There is also a sense of fatalism about climate change, with many people believing that it is too late to avoid a major catastrophe. This could be due to a lack of knowledge about what we can do as individuals, or a feeling of powerlessness against large corporations.

Being eco-friendly has become a marketing tool

The environment has become a popular marketing tool for large corporations, with many brands creating marketing campaigns centred around the preservation of natural habitats, the reduction of carbon emissions, and producing less waste. Whilst it’s obviously great that many companies want to do more for the environment, it does seem somewhat cynical that they are only doing this for profit.

The environment has become an important part of company reputations, which is why so many large corporations are now investing in green initiatives. By investing in the environment, brands can boost their reputations, attract new customers, and generate positive press. 

However, while this is great in theory, in reality it is leading to a situation where corporations are profiting from environmental concerns, without actually doing anything to reduce their carbon emissions. In many cases this might not be their intention, but it is certainly what is happening.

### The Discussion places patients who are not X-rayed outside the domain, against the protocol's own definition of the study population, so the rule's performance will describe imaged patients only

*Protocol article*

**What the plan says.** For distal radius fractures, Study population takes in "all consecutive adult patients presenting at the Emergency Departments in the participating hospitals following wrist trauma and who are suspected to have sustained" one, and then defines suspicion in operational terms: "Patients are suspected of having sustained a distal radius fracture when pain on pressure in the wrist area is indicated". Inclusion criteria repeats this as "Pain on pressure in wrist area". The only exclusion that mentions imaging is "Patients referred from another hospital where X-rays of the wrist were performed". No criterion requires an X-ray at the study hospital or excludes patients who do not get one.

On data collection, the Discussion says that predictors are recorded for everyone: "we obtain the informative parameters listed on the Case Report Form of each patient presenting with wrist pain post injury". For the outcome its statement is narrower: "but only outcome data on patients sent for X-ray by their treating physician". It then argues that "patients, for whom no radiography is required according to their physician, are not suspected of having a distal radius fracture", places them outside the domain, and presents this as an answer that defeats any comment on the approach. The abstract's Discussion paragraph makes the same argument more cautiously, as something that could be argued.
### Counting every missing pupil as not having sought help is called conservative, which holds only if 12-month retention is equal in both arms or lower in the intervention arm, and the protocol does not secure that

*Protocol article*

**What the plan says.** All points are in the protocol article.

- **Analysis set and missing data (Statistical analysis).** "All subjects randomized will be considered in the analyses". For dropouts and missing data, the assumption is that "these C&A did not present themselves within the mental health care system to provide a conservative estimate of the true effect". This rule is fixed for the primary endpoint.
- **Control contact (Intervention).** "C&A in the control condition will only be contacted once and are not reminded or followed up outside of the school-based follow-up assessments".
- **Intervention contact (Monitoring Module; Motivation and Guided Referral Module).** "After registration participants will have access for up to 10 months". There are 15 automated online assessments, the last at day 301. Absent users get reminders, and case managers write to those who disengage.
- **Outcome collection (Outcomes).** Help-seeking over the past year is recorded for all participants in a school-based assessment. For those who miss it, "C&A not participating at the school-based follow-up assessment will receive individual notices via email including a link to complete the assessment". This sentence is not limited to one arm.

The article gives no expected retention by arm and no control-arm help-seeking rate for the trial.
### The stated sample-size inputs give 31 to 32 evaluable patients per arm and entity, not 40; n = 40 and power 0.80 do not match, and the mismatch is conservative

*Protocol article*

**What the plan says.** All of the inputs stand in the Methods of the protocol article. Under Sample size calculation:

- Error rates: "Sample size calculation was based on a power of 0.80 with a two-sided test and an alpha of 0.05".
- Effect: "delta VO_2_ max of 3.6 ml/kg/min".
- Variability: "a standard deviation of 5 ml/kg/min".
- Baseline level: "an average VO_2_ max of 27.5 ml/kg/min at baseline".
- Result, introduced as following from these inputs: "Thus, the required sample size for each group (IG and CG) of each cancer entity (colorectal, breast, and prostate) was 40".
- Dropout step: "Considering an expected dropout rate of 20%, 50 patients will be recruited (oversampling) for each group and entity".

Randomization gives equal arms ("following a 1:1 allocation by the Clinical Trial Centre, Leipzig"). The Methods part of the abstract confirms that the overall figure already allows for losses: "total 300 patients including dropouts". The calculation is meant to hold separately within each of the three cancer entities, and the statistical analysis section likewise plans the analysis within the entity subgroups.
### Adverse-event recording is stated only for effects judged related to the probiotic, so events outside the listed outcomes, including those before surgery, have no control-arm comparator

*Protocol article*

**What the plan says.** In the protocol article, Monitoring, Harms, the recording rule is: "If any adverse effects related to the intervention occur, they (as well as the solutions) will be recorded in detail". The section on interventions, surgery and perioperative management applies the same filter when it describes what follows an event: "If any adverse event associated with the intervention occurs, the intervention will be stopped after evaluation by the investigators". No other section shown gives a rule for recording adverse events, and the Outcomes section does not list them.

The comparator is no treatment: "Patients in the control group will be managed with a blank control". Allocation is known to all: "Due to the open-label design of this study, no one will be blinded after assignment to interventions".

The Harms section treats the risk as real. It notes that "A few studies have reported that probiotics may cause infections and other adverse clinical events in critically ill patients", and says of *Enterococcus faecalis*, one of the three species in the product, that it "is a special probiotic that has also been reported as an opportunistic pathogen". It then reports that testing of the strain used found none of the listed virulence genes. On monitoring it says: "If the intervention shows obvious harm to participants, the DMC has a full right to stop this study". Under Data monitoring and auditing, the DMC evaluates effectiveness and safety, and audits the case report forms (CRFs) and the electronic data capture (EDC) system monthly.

People are aware of greenwashing

While it’s true that some companies are genuinely reducing their environmental impact, others are attempting to simply jump on the bandwagon, and now people are getting wise to it. This has led to a situation where companies aren’t entirely trustworthy about their green credentials. 

Where there is concern for the environment, there is also the opportunity for targeted marketing using a practise called greenwashing. Greenwashing is where a company makes misleading claims that it is eco-friendly, when in reality it is making misleading claims.

Perhaps the most recent notable example of this is carbon offsetting. This is a form of corporate greenwashing, where companies are highlighting the money they spend on reforestation or other beneficial causes whilst making no genuine effort to reduce their carbon emissions. This highlights that the concern for the environment has been corrupted by corporations, who are now exploiting it for profit, without actually changing their ways.

Humans are self-interested beings

One of the most common arguments against environmentalism is that humans are essentially self-interested creatures who only care about themselves. This may be true, but this doesn’t mean that people don’t care about the environment. It simply means that people only care about the environment to the extent that it directly impacts them.